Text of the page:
Find us On Facebook Twitter
News
news and events Events Energy Lectures Sustainability 2011 Sustainability 2010 Sustainability 2009 White Symposium Whiting Turner Lectures Current News News Archives Search News Press Coverage Press Releases Research Newsroom RSS feed Events Calendar events events
Make a Gift

News Story

Current Headlines

New NSF grant funds research to build network of tiny robots for bridge inspection

Beyond “Six Nines”: Ultra-enriched Silicon for Quantum Computing

UMD Celebrates Opening of UAS Test Site in Southern Maryland

University of Maryland Orbital Debris Education and Research Center to Host Inaugural Workshop

DOE Invests in UMERC Battery Research

Fighting Fungus: Engineering Antibodies for Validating Antifungal Drug Targets

Weiner Wins Sikorsky Aircraft Fellowship

Students Use UMD Supercomputer to Design, Test Materials

Hydrophobically Modified Polymers Create “Cell Gels”

UMERC's Advanced Energy Storage Technology Selected by NASA

News Resources

Return to Newsroom

Search Clark School News

Research Newsroom

Press Releases

Archived News

Magazines and Publications

Press Coverage

Clark School RSS Feed

Events Resources

Clark School Events

Events Calendar

Bookmark and Share

New Detection for Concealed Radioactive Materials

Professor Victor Granatstein (ECE/IREAP) and Research Scientist Gregory S. Nusinovich (IREAP) have proposed a scheme for detecting concealed radioactive materials without searching shipping containers one by one.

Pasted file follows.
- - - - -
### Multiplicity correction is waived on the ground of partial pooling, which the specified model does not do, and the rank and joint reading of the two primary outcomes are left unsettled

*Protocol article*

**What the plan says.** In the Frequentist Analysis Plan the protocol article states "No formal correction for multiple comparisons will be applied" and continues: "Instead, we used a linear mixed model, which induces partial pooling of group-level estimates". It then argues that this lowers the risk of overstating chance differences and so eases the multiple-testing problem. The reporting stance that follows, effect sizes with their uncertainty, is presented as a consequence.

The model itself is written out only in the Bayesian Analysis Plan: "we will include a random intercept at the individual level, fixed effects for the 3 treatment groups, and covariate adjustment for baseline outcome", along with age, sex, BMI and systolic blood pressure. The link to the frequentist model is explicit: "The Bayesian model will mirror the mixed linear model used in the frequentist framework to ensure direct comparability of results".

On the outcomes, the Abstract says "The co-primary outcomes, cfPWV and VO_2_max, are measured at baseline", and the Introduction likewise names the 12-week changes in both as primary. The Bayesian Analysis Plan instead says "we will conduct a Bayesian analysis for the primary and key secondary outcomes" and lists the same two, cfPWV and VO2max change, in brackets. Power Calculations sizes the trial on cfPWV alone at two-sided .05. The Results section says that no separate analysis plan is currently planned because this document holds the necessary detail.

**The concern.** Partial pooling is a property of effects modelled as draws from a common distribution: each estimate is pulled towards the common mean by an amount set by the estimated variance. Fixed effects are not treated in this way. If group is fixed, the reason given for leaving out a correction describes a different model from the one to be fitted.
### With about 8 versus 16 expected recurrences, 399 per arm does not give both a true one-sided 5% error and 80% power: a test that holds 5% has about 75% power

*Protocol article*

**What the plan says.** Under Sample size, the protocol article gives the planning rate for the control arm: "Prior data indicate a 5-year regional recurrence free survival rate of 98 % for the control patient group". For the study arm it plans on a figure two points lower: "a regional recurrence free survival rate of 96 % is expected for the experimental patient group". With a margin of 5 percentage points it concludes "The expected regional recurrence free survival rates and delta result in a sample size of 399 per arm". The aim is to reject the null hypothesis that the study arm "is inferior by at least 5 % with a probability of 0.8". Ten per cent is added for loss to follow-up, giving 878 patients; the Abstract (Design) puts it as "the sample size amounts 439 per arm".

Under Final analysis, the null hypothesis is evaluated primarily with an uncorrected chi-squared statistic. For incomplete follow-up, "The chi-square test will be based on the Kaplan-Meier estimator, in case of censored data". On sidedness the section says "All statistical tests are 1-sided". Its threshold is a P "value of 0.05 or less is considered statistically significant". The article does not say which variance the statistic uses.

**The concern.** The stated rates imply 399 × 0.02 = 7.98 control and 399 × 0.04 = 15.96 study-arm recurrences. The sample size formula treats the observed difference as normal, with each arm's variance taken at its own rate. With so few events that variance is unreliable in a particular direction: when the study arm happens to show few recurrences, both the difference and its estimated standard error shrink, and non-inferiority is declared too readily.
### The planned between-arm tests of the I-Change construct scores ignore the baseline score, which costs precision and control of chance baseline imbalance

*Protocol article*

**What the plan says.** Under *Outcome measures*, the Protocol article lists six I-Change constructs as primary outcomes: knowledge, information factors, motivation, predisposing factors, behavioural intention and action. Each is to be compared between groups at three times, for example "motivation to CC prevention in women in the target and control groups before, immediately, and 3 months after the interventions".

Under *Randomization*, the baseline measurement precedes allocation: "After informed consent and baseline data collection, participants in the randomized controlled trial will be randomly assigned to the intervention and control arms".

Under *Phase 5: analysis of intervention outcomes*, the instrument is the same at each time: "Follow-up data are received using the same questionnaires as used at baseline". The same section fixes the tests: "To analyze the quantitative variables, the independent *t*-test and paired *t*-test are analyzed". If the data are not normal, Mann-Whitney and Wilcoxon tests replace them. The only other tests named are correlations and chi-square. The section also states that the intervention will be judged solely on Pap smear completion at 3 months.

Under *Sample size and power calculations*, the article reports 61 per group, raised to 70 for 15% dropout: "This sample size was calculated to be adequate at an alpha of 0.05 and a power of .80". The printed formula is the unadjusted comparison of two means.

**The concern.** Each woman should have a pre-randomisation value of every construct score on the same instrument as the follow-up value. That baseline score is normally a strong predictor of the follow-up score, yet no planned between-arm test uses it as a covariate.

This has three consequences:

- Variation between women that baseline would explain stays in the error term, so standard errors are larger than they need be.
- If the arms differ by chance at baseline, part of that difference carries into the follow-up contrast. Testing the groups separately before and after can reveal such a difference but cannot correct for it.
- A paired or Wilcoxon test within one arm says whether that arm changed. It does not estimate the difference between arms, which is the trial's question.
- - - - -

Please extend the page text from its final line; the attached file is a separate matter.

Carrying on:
The concept, described in a recent article co-authored by Granatstein and Nusinovich in the Journal of Applied Physics, is based on the gamma-ray emission from the radioactive material that would pass through the shipping container walls and ionize the surrounding air. The breakdown of the air in a focused beam of high-power radiation would indicate the presence of the radioactive material. The gamma rays coming through the container walls could be detected by a pulsed electromagnetic source.

Detection of radioactive material concealed in shipping containers is important in the early prevention of "dirty" bomb construction.

The team evaluated several candidate sources for this detection.

"It is not yet clear whether this approach to detection of nuclear material is practical," said Prof. Granatstein, "but it is worth pursuing, since it might impact an important need related to national security."

The article describing the research, titled "Detecting Excess Ionizing Radiation by Electromagnetic Breakdown of Air," by Victor L. Granatstein and Gregory S. Nusinovich, appears in the Journal of Applied Physics, and can be accessed at http://link.aip.org/link/japiau/v108/i6/p063304/s1.

Related Articles:
High-Tech Solution to "Dirty Bomb" Threat

November 9, 2010


Prev   Next